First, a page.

How to Use MapR-FS as a Random Read/Write Datastore on VMware ESXi

If you’ve had a chance to work with Hadoop or Spark a little, you probably already know that HDFS doesn't support full random read-writes or many other capabilities typically required in a production-ready file system. Attempting to use HDFS as an enterprise filestore for landing and moving data through transformation pipelines means trying to get various hacks to work or employing additional nodes acting as gateways, getting you only halfway there.

This post *isn’t* about how MapR solves the problem and has a much easier way of landing data than our competitors (even though we do). Instead, I’ll show you a concrete example that both illustrates the benefits of using MapR-FS in a way that you might be able to relate to your own workflows, and also serves as a quick "how-to" for another way to leverage all that big storage in a MapR cluster if you happen to have one running or are considering it.

Using a MapR Cluster as a Datastore for VMware ESXi

Gartner estimates that around 75% of server workloads are now virtualized.  If you have VMware in your datacenter, you might be aware that it supports the use of datastores over NFS (as well as iSCSI, but let’s leave that for another article).  It's often a multi-faceted, complex effort to support this in a big environment, having to plan ahead for things like backups, having enough space and cycles for snapshots, and handling both the known and unknown scale-out behaviors.  

Virtual machine files and their associated disks (one or more .vmdk files) also tend to be large and consume a lot of space. VM "sprawl" and the sheer space required to host large environments can compound the problem.

What if you could put all that scalable, fast, transparently compressed, replicated space in a MapR cluster to work by using it as a datastore in ESXi?  Of course you can! You can even configure volumes and policies that make it pretty easy to dedicate a portion or all of the storage to your virtualized store.

One last thing before we jump in: this particular example involves VMware, but if you are a Docker user, check out the recent announcements around our platform’s unique ability to provide a data services layer for Docker containers.

Let's start hosting some virtual machines.

By the way, don't try this with just any Hadoop cluster, as you'll quickly find it doesn't work!

Prerequisites

In this example we'll use the following components:

  • A 10-node Hadoop cluster running MapR and YARN.  The cluster has NFS enabled.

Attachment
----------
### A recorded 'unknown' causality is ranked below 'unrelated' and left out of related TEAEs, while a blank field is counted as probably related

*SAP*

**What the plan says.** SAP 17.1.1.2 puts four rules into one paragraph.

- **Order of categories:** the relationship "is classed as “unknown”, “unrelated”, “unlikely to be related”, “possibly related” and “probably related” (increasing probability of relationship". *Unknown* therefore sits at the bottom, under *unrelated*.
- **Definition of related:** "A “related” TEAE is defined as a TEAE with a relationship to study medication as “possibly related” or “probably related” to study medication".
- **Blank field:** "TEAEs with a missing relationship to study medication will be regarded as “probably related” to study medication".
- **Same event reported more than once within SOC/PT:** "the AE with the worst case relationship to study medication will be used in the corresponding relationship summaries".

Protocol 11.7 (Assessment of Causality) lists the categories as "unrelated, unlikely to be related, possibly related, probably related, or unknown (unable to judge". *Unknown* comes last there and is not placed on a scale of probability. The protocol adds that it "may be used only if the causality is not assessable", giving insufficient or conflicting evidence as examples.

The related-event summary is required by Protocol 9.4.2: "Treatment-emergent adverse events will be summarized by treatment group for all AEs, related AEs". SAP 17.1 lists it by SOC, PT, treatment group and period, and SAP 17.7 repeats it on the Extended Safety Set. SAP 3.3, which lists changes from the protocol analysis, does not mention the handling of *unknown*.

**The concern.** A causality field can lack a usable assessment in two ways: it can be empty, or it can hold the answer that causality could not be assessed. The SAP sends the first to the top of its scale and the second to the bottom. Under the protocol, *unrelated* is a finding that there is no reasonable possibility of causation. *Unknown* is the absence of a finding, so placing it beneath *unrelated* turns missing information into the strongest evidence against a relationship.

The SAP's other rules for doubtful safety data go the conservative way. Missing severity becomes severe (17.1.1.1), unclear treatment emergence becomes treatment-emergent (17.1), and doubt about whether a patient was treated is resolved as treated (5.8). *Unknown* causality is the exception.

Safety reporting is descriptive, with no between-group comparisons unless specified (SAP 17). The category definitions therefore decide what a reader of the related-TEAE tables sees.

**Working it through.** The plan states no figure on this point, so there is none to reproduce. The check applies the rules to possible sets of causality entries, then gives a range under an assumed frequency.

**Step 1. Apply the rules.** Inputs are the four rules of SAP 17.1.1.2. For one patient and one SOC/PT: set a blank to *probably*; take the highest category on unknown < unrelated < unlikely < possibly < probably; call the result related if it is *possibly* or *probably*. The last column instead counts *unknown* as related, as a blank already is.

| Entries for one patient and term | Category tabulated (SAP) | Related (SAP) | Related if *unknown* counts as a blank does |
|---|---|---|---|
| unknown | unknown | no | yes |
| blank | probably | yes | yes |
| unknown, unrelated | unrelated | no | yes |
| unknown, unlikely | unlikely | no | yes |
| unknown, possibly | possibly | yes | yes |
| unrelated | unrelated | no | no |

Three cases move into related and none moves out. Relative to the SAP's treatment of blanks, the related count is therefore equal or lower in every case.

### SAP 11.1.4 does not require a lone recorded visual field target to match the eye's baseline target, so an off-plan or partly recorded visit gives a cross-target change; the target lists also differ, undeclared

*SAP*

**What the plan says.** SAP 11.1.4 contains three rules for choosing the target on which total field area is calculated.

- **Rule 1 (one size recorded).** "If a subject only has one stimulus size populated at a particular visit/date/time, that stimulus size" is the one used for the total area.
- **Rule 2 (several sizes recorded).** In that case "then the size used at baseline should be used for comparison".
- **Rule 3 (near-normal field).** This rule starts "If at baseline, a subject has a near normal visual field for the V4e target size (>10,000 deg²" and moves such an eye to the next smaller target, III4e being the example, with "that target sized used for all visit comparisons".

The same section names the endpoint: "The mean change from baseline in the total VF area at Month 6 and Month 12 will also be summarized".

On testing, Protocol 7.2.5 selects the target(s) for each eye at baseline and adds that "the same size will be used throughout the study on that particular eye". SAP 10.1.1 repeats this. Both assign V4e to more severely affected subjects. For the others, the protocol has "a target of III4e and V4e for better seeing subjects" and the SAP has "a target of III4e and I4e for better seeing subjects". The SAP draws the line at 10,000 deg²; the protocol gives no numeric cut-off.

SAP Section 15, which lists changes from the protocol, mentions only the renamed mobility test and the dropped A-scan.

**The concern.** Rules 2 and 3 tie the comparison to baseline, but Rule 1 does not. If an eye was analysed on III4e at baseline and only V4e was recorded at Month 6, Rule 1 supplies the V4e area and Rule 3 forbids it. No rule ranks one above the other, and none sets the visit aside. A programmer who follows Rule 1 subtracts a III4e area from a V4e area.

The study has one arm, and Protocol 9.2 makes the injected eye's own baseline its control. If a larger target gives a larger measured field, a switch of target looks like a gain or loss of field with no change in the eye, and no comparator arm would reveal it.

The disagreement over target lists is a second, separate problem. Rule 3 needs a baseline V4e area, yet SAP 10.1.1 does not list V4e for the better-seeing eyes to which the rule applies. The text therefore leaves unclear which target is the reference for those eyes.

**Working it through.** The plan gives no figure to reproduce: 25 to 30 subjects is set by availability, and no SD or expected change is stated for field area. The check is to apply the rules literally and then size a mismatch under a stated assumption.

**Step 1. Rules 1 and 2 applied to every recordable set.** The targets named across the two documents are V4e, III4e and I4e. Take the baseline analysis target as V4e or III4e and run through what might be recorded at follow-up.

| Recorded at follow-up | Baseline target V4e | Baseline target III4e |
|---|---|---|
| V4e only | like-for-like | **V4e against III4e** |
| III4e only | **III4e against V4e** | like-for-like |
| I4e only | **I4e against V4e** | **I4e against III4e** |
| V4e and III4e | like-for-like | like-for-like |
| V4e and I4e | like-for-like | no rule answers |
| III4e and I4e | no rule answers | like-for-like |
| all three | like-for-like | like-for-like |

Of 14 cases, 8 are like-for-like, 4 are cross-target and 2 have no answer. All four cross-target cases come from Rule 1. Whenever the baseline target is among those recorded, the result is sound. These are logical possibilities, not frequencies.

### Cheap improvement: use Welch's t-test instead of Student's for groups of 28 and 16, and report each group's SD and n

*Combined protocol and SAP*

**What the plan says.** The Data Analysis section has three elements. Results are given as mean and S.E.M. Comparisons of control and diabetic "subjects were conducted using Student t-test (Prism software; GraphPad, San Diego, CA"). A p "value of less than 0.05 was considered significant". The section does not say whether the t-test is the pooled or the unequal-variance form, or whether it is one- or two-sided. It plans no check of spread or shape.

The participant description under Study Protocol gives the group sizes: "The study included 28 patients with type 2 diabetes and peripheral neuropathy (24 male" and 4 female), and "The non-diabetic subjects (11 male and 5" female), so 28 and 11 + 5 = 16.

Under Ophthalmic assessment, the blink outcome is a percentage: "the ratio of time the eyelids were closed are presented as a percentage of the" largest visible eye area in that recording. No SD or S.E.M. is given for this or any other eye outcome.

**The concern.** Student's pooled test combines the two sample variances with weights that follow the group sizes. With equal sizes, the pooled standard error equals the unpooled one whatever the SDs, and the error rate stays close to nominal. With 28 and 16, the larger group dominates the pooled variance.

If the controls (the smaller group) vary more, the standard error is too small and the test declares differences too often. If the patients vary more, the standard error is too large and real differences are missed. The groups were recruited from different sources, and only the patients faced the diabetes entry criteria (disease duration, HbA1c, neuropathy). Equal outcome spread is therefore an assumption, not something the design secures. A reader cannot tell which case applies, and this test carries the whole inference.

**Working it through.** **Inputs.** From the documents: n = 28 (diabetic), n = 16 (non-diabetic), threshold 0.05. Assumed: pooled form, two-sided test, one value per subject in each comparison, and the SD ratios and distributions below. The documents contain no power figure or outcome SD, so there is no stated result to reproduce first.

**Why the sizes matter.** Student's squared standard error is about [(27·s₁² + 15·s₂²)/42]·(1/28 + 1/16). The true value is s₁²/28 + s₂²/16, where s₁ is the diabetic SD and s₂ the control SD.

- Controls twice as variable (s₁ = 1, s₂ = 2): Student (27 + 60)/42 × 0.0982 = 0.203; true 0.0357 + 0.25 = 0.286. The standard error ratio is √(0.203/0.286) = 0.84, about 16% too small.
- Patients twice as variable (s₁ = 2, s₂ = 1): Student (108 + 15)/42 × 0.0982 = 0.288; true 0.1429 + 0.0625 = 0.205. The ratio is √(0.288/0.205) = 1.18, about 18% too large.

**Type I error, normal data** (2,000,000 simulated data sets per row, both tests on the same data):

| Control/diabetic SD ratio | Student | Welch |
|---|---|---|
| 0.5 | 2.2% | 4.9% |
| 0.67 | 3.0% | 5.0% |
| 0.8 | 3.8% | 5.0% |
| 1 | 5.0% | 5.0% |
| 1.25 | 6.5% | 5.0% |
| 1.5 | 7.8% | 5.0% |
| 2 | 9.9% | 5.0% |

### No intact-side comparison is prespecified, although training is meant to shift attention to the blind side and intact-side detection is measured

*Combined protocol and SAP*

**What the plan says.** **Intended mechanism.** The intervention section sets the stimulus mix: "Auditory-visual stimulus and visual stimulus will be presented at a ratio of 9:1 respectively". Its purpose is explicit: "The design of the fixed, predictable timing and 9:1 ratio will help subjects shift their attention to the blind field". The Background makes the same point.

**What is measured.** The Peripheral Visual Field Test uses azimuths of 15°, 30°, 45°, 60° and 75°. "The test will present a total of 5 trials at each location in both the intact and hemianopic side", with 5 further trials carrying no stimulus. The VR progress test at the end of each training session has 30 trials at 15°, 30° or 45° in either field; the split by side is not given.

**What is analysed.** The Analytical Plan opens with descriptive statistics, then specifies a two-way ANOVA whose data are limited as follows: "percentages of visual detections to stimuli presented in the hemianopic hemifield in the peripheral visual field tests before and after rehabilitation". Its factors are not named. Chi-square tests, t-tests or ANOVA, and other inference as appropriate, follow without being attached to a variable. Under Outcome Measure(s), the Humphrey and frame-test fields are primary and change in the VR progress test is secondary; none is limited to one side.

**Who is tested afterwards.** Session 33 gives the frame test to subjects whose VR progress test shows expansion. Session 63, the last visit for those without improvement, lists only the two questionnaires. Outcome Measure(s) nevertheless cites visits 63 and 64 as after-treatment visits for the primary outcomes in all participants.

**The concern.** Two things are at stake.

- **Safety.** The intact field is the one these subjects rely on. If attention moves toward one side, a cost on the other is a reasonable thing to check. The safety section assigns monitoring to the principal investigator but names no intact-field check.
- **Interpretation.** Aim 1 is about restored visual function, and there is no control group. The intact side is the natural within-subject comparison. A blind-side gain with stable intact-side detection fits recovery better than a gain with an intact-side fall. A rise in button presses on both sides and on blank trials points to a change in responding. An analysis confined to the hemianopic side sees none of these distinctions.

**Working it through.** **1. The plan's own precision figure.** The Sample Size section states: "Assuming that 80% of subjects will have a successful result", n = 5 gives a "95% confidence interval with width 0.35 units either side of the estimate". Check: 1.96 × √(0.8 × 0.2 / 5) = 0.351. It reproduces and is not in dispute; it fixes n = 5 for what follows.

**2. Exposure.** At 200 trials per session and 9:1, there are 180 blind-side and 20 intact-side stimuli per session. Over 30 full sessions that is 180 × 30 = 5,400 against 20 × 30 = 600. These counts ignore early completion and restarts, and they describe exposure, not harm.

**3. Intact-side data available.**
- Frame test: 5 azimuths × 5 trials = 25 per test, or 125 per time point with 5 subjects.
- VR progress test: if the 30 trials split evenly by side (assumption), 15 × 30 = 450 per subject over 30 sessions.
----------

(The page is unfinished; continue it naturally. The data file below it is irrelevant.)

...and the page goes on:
• An ESXi server running ESXi-6.0.0-2494585-standard
  • The individual node hardware consists of HP ProLiant DL380G6 servers with 12 cores per node (Xeon X5670), as well as 6 7200RPM disks and 128G RAM per node.

This is a snapshot of the current parameters we've used in our lab, and this will most likely work with any version of ESXi that supports NFS and any recent (4.x or later) MapR version.  The same goes for the hardware.

Video Demo and Tutorial

Watch the below video for a live example of how this works, or follow the steps in the next section for the quick version.

Steps

1) In the MapR MCS console, configure one or more volumes (by selecting Volumes on the left side, then New Volume) to hold the VM data. ​

MapR-FS read/write

2) Ensure that NFS services are configured on at least one node.  Consult the documentation steps here.

3) In the VMware VSphere Client (or web interface), select the ESXi server where you want to mount the datastore.

4) Select the ‘Configuration’ tab, then ‘Add Storage’ on the far right side.

5) Select ‘NFS’ then enter the MapR server name or address running NFS services.  In the below example the server is 10.200.1.101.  For ‘Folder’ select the mount point of the volume you just created.

MapR-FS

You’re done! The datastore will now appear in the main list of datastores.  

You can now use the distributed storage in the MapR cluster as you would any other NFS-mounted datastore (for both read-only and random read-write applications).

Conclusion

This example highlights the benefits of having an underlying random read/write capable filesystem for your data platform -- you can leverage it in ways that are highly compatible with your existing environment and applications. Having MapR-FS at the center of the architecture allows you to harness distributed storage capacity and enterprise filesystem capabilities as part of your virtualized infrastructure or enable additional services on top of your cluster.

With a few simple steps you immediately get access to a huge amount of ready-to-use space that can be efficiently snapshotted, compressed and even mirrored to other locations as part of a DR strategy. In this article, I didn't touch upon other uses of the data (in an analytical pipeline, for example) but many are possible. If you have use cases like this, leave a comment for us below.

Give this a run in your own VMware environment with these next steps:

  • Fire up the quick installer for a free, unlimited production use version of the MapR Converged Data Platform. Take a look here to compare editions of the platform.
  • For a single-node example, you can download the sandbox (for either VMware or VirtualBox) for a single-node Hadoop cluster in just a few minutes.
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